Gateway cloning of BtFD1 and BtFD2 genes

Gateway recombination sequences were tagged to the 5′ end of the primers to PCR amplify BtFD1 and 2 genes using Phusion Taq DNA polymerase enzyme (THERMO SCIENTIFIC, USA, Supplemental Table S1). Approximately 100 ng of gel-purified PCR fragments were recombined with 100 ng of pDONR221 donor vector using BP Clonase enzyme (INVITROGEN, USA). Reactions were transformed into E. coli (DH5α) and isolated plasmids were verified by DNA sequencing before recombination into the binary pAlligator2 vector providing The CaMV 35S promoter for expression61. Finally, the expression clones were mobilized to competent Agrobacterium tumefaciens (pGV3101/pMP90) by electroporation using a BIO-RAD Gene Pulser.

In planta transformation, selection, phenotypic characterization and statistical analysis

Approximately six-week-old A. thaliana (Col-0) plants were transformed by the floral dipping method62. Transformed T1 seeds were selected on the basis of green fluorescence of the GFP reporter gene61. The number and perimeter of the rosette leaves were measured from three independent T3 plants having single insertions in order to perform phenotypic comparisons with wild-type A. thaliana Col-0 plants grown in both long day (LD, 16-h light and 8-h dark) and short day (SD, 10-h light and 14-h dark) conditions for four weeks. One-way ANOVA was carried out in R software (version 3.4.4) to find the degree of significance with respect to the difference in leaf numbers and sizes among p35S::BtFD1, p35S::BtFD2 and WT plants. For the analyses of leaf number, twelve replicates were considered for each of p35S::BtFD1 and p35S::BtFD2 transgenic plants (3 transgenic lines and 4 individual plants), whereas for WT it was 4. For the analyses of leaf perimeter, 24 replicates were considered for each of the p35S::BtFD1 and p35S::BtFD2 transgenic plants (3 transgenic lines and 8 individual leaves), whereas for WT it was 8. Since comparisons among three genetic backgrounds of plants (WT, p35S::BtFD1 and p35S::BtFD2) were performed in pairs (3 pairs), adjusted p-values (Tukey’s HSD) were considered and expressed as p.adj. In case of two-way ANOVA, one factor was considered as the genetic background (WT, p35S::BtFD1 and p35S::BtFD2), whereas the other factor was the duration of light (LD vs. SD). Here also, adjusted p-values (Tukey’s HSD) were used for conducting pairwise comparisons among three genetic backgrounds of plants (WT, p35S::BtFD1 and p35S::BtFD2). In order to study if there is any significant change in flowering time among WT, p35S::BtFD1 and p35S::BtFD2 plants, total number of rosette leaves were counted during the time of flowering from 6 independent plants/genetic background and one-way ANOVA was carried out to test significance in difference. The adjusted p values were obtained via Tukey’s HSD.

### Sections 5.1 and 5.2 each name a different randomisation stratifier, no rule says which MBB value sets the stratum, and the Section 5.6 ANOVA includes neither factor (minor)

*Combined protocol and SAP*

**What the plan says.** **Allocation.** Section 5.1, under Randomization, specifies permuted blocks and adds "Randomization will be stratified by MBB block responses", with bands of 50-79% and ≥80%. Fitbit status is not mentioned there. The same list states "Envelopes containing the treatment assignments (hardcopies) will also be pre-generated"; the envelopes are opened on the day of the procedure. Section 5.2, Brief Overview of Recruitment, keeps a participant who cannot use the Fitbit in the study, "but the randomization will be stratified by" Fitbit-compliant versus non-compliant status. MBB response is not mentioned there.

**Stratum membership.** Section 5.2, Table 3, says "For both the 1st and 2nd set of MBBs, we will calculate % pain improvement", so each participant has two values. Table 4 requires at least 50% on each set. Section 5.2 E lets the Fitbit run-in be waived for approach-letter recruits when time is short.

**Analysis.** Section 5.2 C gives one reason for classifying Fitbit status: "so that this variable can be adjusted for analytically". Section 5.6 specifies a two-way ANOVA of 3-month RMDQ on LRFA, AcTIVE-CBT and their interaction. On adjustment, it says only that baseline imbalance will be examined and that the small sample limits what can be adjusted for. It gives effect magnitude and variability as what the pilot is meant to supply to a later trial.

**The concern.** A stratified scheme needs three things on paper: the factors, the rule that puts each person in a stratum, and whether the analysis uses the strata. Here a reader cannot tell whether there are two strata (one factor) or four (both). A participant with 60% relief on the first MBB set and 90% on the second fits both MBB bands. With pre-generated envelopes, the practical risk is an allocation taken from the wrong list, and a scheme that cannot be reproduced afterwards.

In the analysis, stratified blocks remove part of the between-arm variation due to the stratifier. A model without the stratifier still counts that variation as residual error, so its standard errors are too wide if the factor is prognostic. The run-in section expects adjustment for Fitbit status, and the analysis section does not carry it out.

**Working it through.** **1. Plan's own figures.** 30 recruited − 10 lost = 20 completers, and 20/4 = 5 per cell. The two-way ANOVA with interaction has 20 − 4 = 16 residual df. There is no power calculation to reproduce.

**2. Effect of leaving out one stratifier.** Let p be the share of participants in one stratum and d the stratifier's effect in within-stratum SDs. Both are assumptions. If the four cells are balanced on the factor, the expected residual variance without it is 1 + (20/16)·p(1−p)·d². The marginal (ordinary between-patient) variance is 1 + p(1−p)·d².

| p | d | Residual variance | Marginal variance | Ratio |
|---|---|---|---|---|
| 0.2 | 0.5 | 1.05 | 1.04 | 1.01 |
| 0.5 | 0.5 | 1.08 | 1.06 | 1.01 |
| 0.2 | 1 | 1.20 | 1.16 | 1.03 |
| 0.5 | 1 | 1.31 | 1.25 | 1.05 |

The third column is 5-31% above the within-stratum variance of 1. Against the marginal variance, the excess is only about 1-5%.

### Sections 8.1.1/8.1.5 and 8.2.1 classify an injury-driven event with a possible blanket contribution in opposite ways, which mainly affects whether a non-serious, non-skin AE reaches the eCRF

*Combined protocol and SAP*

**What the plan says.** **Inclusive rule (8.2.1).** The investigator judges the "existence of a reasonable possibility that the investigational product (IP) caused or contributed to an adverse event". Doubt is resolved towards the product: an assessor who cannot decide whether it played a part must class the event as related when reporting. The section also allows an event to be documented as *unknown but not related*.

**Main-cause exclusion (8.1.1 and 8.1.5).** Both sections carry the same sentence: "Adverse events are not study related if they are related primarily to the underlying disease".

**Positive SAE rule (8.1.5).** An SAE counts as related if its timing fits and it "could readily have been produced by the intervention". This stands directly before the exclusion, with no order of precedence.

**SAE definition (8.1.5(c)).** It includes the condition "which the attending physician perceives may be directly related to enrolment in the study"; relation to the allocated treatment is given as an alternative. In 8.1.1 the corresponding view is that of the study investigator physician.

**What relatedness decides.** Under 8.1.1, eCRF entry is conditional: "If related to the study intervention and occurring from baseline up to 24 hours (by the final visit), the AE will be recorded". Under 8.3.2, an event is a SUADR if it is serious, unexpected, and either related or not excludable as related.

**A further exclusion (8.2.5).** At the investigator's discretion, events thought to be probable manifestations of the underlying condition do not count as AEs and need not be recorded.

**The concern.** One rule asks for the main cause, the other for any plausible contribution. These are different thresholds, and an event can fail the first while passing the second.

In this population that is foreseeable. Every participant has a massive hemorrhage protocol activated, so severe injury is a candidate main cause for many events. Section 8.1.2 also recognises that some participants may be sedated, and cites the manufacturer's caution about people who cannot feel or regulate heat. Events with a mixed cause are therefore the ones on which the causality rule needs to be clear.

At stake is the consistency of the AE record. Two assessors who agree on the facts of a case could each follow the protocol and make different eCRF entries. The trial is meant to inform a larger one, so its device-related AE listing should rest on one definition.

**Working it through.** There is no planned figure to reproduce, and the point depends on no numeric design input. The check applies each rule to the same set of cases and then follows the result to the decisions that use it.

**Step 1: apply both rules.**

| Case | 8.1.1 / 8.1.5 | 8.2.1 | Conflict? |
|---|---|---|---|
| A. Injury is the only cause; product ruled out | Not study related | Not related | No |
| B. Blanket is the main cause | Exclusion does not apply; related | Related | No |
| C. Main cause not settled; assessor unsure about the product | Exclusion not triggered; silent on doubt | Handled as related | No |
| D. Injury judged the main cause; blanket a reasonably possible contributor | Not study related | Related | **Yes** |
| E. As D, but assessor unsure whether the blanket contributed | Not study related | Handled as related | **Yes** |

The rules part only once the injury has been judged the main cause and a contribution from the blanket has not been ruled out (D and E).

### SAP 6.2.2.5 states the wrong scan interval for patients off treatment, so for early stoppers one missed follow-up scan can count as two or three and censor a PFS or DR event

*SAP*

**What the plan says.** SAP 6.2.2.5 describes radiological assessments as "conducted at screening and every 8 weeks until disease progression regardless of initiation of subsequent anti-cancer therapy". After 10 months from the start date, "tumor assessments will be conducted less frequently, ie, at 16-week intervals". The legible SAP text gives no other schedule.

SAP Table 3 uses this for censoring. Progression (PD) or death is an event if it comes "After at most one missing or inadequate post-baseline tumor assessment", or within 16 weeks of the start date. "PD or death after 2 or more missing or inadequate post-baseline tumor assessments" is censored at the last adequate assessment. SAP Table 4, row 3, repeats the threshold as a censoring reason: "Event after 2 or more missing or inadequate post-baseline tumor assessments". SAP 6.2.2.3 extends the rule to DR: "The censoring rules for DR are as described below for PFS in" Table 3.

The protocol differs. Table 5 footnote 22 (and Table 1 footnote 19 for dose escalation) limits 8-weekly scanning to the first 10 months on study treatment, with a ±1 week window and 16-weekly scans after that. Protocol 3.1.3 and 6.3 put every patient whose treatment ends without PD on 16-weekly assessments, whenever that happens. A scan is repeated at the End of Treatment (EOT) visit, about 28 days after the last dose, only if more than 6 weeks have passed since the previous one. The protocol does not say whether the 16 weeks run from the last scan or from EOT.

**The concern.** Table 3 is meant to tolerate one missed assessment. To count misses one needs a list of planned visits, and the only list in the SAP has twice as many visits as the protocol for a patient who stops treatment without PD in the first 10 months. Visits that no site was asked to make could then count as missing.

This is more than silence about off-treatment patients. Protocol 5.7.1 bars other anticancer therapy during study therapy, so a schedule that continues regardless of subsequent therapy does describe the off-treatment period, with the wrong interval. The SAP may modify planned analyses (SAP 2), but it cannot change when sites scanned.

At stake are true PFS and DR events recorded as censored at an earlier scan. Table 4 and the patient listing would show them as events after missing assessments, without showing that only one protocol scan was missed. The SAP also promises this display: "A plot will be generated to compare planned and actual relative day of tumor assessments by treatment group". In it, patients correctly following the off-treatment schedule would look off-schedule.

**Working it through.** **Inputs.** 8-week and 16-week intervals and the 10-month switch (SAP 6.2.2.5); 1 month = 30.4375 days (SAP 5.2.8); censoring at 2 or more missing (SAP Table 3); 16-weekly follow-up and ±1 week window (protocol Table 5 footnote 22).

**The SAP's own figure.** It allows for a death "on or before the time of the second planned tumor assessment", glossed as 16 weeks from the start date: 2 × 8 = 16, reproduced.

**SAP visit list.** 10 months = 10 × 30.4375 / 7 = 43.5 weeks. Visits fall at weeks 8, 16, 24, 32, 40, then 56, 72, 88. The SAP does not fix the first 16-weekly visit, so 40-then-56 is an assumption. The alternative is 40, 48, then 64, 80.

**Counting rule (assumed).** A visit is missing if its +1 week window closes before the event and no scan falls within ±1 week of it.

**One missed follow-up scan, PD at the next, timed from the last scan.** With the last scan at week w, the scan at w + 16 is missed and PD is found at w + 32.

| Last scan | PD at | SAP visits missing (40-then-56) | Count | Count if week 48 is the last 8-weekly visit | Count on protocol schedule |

In order to obtain kinetic pattern of the differences in leaf growth, the perimeter of the first true leaves were measured in four day intervals in SD by using photographs and ImageJ software63. In addition, histological observation was performed on leaf epidermal cells since it had previously been observed that a positive correlation exists between expansion of leaf lamina and size of epidermal cells64. It was observed in the light microscope using NIS elements software and DS-Qi2 NIKON camera and the perimeter of epidermal cells were obtained from the apical and basal parts of the first true leaves of 22-, 26-, and 30-day-old plants grown in SD. Ten epidermal cells obtained from leaves of three independent plants of WT, p35S::BtFD1 and p35S::BtFD2 were subjected to mixed three-way ANOVA to test significance in difference of epidermal cell sizes. The adjusted p values were obtained via Bonferroni correction. In order to observe epidermal cells in the light microscope, first true leaves were preserved in 10% formaldehyde: 50% ethanol: 5% acetic acid solution. Leaves were dipped in absolute ethanol and boiled for 30–45 s to remove chlorophylls and were subsequently stained with 0.01% toluidine blue.